Gig Harbor Guy August 23, 2013 at 08:22 PM
We can no longer use the taxpayers as a bottomless pocket. I love the schools, teachers and kids but do the math. This tax hike is HUGE!!!! No one asks for a tax hike like this. Kids at Purdy need relief NOW, not after it takes years to build a new school. The school's plan is flawed. NO vote here.
Jon Monson August 28, 2013 at 01:18 AM
OK, so we spent all of the past money on salaries and more and more non-teaching positions, we did not put any money aside to repair or replace schools, so the taxpayers (certainly not the superintendent or his various administrators) are held accountable. Funny, we were told less than a year ago if we did not approve the 0.3% sales tax increase, Pierce Transit would cut service in half. We rejected the tax increase and suddenly they found all the extra money and no transit cuts. The PSD thinks all they have to do is say its "for the kids" and we will pay whatever they ask. This is pure mismanagement and they should not be rewarded. they should have set up a fund and set money aside to pay for these schools. Say NO to the 60% tax increase. Enough is enough.
Jeni K. August 29, 2013 at 12:26 PM
I admit to being new to this part of WA, but I'm looking at the math here. My kids will be at Purdy, which is already over capacity by about 300 students. Over the course of the next 18-24 months there will be around 1000 new families established here. (Based on the apartment/homes development going in just down from Costco, plus the Harbor Crossing development still being built, the quadrant homes that are nearly sold out and the new quadrant development going in on Harbor Hill in the spring... not sure if there's more developments planned, those are the ones that are already happening) More if all the units are done and sold on the schedule that they're showing. If 50% of those families have 2 kids that's about 1000 new kids entering the school system over the course of the next 2 years in about a 3-4 mile radius. From what little I've been able to see, it looks like Gig Harbor's population is almost set to double from the 2012 census to the 2014-2015 projected numbers. That's a whole lot of growth that has to go somewhere. At this point, where money was "wasted" is kinda irrelevant. Like arguing about who drank the milk after it's gone. Done is done and agree or disagree with how it happened, it happened. There's still going to be around 1000 or more kids coming into the district whether the money was poorly spent or not. Better to get ready for that influx and attempt to set policies to prevent those issues from happening again than opposing policies to accommodate what's already a reality.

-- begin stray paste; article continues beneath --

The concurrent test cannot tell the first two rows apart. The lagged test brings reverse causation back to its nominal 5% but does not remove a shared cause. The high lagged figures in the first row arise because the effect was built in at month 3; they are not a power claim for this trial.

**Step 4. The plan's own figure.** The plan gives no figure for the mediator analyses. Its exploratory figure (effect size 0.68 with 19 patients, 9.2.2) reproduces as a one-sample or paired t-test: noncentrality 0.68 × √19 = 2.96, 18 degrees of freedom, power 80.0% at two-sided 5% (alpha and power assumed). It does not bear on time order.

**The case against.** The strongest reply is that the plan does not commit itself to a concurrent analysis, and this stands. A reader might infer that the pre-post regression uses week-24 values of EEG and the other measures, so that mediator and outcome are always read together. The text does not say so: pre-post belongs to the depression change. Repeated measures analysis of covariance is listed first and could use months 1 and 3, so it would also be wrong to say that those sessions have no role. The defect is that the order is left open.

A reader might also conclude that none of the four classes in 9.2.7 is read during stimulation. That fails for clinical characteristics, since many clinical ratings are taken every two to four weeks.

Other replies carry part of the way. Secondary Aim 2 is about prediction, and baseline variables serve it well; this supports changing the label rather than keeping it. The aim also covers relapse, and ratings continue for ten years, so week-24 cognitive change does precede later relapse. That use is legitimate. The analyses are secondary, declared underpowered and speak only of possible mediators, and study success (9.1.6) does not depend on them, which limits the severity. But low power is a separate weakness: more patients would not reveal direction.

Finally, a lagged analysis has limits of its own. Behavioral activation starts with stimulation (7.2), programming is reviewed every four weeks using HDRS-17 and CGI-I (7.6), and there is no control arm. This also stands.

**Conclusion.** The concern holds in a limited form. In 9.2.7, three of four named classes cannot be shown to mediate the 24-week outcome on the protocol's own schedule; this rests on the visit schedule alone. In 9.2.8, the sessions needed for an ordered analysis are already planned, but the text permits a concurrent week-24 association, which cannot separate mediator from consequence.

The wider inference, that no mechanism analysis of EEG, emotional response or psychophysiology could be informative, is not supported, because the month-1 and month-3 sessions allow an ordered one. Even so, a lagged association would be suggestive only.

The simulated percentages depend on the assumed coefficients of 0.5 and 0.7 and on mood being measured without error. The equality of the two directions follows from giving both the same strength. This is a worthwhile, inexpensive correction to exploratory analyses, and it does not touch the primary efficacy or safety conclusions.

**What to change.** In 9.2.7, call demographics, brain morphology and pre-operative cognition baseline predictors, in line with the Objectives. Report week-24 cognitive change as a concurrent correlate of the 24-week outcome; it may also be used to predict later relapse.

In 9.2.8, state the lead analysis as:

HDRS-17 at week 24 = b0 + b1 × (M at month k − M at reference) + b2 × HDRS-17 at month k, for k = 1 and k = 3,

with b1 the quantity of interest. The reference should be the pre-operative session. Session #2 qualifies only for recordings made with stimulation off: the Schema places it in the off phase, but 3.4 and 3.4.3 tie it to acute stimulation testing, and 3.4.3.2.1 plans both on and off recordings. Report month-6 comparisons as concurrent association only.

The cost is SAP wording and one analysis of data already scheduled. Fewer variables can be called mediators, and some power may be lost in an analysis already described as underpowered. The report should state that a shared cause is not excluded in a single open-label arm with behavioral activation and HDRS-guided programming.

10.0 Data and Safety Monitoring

Anne Puckett August 30, 2013 at 06:39 PM
Exactly, Jeni K. I totally agree with you. Plus, funding is a not something that can be switched like a household budget. Money for staff does not come out of the same budget as maintenance and building new schools. The state sends schools money for certain things. As I understand it, there is not a lot of wiggle room for changing money from one budget to another. And by the way teachers salaries have gone down and medical cost have gone up over the last few years. Plus, our teachers make thousands of dollars less then surrounding districts. Our community needs to support this levy. If you don't like how money is spent get involved and informed by going to school board meetings. Volunteer in the schools by tutoring or helping in the classroom. Then you will have a better understanding on why the schools need to pass this levy.
Jaymie Heffron August 31, 2013 at 12:48 AM
Target is private property. I support the mans protest. But Target has a legal right to remove the man. But the exception to the rule would be collecting signatures for a state petition. That act is protected by case law. Because the court views the target parking lot as the town square.
Jeni K. September 10, 2013 at 10:05 PM
As an added note - using the levy instead of using something like a bond means that the amount per year collected is fixed over the course of 4 years. As each new house goes in (and remember that new development is set to have over 500 new homes, plus all the other construction) the cost per year for existing homes drops as the new income is added. Also it keeps the school out of a long term debt that the bond would set it up for.